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Posted by Christian Arnold Labels: New York Islanders
It was the latest shot across the bow in the Islanders ongoing arena battle.
As the Islanders was on their way to a 3-2 loss to the Philadelphia Flyers Thursday night, Bruce Ratner, the man behind building the Barclays Center in Brooklyn and minority owner of the Nets, was on hand to catch the game. During the first intermission he found his way to the press box for a three-minute interview with Howie Rose on the Islanders telecast.
Now, it was by no means an accident that Ratner found himself in front of the MSG cameras Thursday night.
With the season winding down attention will be headed back towards the team's continued need for a new arena. In comes Ratner, who just happens to be building a brand new arena that the Islanders will be playing a preseason game in this October. Not to mention the continued desire by the borough to lure the Isles west.
“I hope it sends a clear message to Islanders owner Charles Wang that Brooklyn is the only place they should consider moving the team... the Islanders belong in Brooklyn” Marty Markowitz, the Brooklyn Borough President, told Islanders Hockey Blog back in January.
Ratner’s message was the importance of keeping the Islanders in New York.
“My real goal is to make sure the Islanders stay in New York,” he said during the MSG interview. “If they wind up building a new arena here, that would be great. If that winds up not happening we’d love to have them at the Barclays Center. I’m a civic person; we need to keep the Islanders here, that’s what’s really important. New York needs the Islanders.”
Two of the biggest concerns with the Barclays Center have been transportation and how the sightlines will be for hockey.
The Barclays Center is located amongst dozens of bus and subway lines that bring you right to the arena. Plus, the Long Island Rail Road stops at the Atlantic terminal, which is right across the street from the arena, and fans would only have to make a change at Jamaica if need be. Ratner also said that there were about eight-to-ten parking lots around the arena, although those would most likely be privet lots that would cost a bundle. And that’s why public transportation would be the better and more convenient option for fans.
However, some fans still find it outrages to think they’d have to take a train to see an Islanders game or that it would hurt attendance. It’s hard to see it that way since the Mets, Yankees, Jets, Giants, Rangers and Knicks all count on fans utilizing public transportation to get to their games.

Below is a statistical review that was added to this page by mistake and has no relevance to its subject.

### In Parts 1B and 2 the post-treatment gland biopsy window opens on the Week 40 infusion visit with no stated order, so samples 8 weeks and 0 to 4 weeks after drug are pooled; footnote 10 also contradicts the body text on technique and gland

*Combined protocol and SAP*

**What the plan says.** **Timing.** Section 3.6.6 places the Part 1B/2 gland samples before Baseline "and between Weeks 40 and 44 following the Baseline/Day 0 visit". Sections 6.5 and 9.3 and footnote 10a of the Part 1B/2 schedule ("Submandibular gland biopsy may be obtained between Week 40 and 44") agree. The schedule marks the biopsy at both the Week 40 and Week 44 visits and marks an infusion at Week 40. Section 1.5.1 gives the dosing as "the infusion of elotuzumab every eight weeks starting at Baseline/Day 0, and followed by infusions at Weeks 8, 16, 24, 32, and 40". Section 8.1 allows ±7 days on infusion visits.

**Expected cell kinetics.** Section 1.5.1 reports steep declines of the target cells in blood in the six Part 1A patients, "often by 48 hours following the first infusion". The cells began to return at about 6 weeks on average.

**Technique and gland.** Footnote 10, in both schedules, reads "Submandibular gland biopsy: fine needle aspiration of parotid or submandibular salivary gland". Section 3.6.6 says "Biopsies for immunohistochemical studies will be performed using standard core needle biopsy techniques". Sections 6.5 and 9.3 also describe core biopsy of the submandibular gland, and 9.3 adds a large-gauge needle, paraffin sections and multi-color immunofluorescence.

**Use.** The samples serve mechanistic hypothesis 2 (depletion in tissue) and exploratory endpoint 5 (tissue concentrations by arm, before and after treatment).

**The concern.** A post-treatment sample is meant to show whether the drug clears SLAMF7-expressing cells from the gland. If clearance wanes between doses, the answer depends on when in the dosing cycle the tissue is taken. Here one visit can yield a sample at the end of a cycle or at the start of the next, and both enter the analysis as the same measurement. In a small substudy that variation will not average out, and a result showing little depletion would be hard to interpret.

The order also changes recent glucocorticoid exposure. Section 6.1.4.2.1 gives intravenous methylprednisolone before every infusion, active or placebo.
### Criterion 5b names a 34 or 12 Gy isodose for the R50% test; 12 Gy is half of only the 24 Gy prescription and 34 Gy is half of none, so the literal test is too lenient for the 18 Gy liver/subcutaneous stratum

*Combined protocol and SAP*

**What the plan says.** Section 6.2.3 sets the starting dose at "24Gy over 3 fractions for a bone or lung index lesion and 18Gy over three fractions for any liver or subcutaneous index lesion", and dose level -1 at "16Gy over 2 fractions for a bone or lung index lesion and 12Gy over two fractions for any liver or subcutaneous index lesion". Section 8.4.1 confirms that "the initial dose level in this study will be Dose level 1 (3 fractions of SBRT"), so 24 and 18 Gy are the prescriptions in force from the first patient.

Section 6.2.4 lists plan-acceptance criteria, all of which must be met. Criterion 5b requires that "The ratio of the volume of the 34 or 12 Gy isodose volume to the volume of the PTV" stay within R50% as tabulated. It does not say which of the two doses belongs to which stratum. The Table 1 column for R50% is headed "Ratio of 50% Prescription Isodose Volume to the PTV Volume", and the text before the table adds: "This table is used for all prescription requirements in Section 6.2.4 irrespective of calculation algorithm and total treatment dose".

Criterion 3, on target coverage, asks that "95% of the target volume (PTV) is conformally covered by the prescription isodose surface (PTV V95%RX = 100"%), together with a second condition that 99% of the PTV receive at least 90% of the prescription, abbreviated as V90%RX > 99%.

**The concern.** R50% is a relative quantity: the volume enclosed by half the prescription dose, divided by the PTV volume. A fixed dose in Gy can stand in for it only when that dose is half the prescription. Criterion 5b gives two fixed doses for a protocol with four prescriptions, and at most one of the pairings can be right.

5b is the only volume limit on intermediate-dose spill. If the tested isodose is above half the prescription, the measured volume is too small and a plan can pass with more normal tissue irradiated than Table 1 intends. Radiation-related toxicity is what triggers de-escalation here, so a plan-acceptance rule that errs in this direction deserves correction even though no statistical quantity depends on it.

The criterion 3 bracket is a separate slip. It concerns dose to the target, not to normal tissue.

The larger issue of course is the sightlines for hockey. Barclays was built primarily with basketball in mind, but Ratner says that it’s still a great hockey venue.
“First of all, it’s a very tightly built arena,” he explained. “Sightlines will be very, very close. You’ll feel like you’re right on top of the action. On the other hand it was primarily built for basketball, therefore there will be some seats that will not be as good, but you’ll still have 14,000 or 15,000 seats that will have perfect views.”
The biggest test of course will be the October 2 preseason game against the Devils.
But it’s interesting to note that the KHL announced plans earlier this month to host several games in the new Brooklyn arena. The KHL is one of the top professional hockey leagues in the world and they would not just hastily commit to playing a game, especially in the United States, without doing some research on the arena to make sure it was suitable for hockey.
Of course there are other suitors for Islanders. Cities like Québec City, Hamilton, Seattle and of course Kansas City are among the places that would welcome the Islanders with welcome arms. But locally it’s been Brooklyn that has been showing the Islanders a lot of love.
There are still plenty of questions to be answered when it comes to the Isles in Brooklyn. Economically for Islanders owner Charles Wang it may not work out in his favor, but the details are still very blurry. Ratner said he believes Wang would still like to get an arena done on Long Island, but if it became impossible to do then they’d start seriously discussing the Barclays Center as a permanent home. If they haven’t already.
The Islanders have three years left on their lease at Nassau Coliseum and this will not be the last subtle hint the team tries to send Nassau County that they have other options and that time is running out.
Photo credit: Getty Images
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